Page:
I had to go back to my apartment to get ready for the shoot, but suddenly began to feel self-conscious about my look. People like me don’t get invited to model – what was I thinking making my avatar look like a freelance reporter? I changed my hair from parted to spiked up in front and put on a denim button-down and pink shoes. People wear these types of things, I think. Maybe real-life me should try colourful shoes – I made a note to go the Vans store tomorrow. I underlined the word “Vans” – Kim liked Vans.

I looked completely different, which felt right. I left my apartment and was told to take the bus to Beverly Hills. I usually like the bus – when I ride it, I feel a part of the city. The scene through the big, scratched windows is like a moving painting. But now it felt below me.

When I arrived, the photographer asked me my name. The default name in the speech bubble was “Nathaniel” and I wanted so badly to be named Nathaniel, but I knew it wasn’t me. I wrote in “Joe” and then erased it, and put in “Joey” and erased that, too. I finally settled on “Joseph”. It wasn’t Nathaniel, but at least Kim wouldn’t be embarrassed by it.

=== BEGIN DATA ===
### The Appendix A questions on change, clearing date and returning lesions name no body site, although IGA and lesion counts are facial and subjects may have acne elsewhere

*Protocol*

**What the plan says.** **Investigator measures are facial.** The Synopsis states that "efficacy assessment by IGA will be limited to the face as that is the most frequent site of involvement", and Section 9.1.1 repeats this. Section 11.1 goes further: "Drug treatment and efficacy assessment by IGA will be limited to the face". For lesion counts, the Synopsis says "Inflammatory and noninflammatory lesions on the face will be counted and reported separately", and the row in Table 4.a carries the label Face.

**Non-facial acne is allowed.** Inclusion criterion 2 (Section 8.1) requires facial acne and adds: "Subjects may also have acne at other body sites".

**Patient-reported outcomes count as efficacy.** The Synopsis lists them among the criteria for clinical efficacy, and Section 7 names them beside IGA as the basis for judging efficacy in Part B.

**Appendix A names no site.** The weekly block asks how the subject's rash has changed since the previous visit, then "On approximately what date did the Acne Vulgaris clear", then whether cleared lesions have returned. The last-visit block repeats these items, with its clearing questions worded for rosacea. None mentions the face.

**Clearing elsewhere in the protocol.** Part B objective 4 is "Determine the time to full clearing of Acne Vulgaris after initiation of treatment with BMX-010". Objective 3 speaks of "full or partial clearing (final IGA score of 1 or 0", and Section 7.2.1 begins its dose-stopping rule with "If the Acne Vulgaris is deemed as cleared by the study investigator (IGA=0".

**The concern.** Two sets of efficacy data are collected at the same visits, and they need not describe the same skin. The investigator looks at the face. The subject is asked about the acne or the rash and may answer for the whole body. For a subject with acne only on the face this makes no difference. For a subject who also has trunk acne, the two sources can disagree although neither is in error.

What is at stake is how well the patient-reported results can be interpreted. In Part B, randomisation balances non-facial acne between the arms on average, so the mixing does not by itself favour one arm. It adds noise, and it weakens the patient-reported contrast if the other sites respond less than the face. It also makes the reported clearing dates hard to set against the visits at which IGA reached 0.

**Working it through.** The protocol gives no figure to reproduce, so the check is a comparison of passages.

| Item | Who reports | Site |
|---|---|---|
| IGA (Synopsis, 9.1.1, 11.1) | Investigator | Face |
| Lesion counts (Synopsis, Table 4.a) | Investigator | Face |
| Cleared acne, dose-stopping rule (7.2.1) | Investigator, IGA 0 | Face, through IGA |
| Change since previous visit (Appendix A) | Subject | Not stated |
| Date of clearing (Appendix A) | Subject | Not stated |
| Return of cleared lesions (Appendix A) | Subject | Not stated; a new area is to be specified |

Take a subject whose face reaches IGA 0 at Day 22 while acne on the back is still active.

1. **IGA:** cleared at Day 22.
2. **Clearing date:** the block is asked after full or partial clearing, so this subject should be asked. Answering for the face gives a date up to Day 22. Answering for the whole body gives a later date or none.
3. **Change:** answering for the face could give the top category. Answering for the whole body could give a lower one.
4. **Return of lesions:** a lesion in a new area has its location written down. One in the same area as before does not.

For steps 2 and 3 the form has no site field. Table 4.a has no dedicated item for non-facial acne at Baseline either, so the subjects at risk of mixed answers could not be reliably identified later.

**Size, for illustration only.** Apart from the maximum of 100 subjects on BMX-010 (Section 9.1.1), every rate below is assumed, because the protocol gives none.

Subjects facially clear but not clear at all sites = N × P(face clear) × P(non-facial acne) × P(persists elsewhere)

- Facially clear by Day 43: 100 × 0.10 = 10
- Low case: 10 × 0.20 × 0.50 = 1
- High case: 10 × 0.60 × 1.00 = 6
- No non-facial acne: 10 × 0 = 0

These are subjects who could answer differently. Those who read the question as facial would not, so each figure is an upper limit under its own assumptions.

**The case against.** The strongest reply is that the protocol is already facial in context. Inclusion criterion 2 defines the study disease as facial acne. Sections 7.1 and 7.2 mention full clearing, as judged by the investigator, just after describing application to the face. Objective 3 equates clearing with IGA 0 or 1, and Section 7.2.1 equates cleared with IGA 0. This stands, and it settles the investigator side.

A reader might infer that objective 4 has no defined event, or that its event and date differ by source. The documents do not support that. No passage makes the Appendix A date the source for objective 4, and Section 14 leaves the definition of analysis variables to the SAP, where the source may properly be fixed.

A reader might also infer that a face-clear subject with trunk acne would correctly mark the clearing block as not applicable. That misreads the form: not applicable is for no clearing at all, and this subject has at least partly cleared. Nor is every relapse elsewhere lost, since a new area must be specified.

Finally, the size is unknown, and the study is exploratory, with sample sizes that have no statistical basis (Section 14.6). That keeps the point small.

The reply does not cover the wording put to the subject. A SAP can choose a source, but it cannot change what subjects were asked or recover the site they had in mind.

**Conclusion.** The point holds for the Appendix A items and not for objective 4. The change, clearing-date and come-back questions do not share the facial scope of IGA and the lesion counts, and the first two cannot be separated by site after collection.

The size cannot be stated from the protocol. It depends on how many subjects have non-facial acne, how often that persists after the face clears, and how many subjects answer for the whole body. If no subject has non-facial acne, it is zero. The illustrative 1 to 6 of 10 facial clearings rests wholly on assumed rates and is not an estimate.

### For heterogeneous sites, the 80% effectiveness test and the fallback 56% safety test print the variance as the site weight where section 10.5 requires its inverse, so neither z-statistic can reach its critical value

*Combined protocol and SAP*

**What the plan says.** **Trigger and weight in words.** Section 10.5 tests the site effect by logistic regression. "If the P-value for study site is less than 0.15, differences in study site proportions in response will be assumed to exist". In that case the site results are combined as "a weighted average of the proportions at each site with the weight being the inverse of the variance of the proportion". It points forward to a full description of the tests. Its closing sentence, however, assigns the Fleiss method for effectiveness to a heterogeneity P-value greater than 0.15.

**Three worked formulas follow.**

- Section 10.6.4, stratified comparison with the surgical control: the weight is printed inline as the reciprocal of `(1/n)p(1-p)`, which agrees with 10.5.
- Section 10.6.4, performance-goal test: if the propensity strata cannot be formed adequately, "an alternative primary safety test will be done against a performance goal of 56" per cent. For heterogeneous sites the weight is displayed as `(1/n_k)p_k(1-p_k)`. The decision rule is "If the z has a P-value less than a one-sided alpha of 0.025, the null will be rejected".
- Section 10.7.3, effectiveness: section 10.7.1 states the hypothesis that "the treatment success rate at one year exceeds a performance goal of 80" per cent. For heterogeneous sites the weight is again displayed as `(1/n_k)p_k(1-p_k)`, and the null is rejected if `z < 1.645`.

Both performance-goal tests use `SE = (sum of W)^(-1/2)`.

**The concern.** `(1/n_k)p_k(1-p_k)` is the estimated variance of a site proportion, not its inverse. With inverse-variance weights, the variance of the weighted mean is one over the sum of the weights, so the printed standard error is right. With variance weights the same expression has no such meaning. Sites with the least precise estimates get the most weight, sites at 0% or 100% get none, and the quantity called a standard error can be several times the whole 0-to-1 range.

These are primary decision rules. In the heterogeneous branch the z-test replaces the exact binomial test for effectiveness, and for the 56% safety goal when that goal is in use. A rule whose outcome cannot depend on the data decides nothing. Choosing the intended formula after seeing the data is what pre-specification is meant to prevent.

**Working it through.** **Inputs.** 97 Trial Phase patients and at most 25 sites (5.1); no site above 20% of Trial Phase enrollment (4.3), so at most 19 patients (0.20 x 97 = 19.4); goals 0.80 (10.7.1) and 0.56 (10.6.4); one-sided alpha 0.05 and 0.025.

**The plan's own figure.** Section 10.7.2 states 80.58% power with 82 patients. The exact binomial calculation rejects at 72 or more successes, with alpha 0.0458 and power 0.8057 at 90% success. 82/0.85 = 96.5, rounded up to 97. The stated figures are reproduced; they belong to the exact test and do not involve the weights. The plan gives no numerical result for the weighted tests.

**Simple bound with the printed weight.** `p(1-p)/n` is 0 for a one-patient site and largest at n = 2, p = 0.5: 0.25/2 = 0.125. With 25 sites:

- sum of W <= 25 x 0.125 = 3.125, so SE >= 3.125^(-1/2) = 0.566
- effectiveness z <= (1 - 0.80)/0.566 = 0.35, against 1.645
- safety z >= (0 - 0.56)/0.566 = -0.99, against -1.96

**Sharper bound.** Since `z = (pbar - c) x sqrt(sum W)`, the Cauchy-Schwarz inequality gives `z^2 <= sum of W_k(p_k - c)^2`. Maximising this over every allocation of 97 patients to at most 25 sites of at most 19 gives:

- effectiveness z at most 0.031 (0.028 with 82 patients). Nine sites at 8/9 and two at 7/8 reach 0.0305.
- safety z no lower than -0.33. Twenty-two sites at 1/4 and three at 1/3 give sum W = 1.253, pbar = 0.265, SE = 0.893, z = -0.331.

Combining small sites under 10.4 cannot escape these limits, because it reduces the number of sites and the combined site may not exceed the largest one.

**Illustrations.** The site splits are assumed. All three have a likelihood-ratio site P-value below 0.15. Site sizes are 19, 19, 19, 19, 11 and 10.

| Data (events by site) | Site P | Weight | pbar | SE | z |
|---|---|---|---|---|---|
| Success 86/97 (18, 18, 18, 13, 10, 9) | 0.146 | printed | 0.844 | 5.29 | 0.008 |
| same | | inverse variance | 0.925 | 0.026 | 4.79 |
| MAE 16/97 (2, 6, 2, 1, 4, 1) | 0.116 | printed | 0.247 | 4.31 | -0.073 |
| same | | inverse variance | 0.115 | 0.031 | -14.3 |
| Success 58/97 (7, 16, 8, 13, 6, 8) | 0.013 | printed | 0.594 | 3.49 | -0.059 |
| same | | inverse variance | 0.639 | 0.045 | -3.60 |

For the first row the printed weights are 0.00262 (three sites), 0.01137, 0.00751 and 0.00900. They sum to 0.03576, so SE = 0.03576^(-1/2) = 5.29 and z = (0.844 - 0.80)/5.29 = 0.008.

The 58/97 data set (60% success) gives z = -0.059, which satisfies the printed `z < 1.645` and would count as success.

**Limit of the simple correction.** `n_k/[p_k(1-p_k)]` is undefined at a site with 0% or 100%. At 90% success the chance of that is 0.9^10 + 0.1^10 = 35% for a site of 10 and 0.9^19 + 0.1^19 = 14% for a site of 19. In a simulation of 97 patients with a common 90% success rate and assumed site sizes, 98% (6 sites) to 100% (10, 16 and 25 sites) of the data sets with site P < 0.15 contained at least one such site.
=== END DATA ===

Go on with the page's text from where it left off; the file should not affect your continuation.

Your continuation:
Kim looked amazing in the red dress I had picked out for her. And her photographer friend wanted to take pictures of me. I posed for him and he told me he thought I should model! This was big – my decision to dress the opposite of what my instincts told me was working. And after the shoot, Kim invited me to meet her at a party at the Brew Palms. I felt like I’d earned it, too. I could have worn those boring clothes and none of this would have happened. But I wore a denim button-down rolled up to my elbows, and I put the time in with my hair. This party with Kim was the reward I deserved.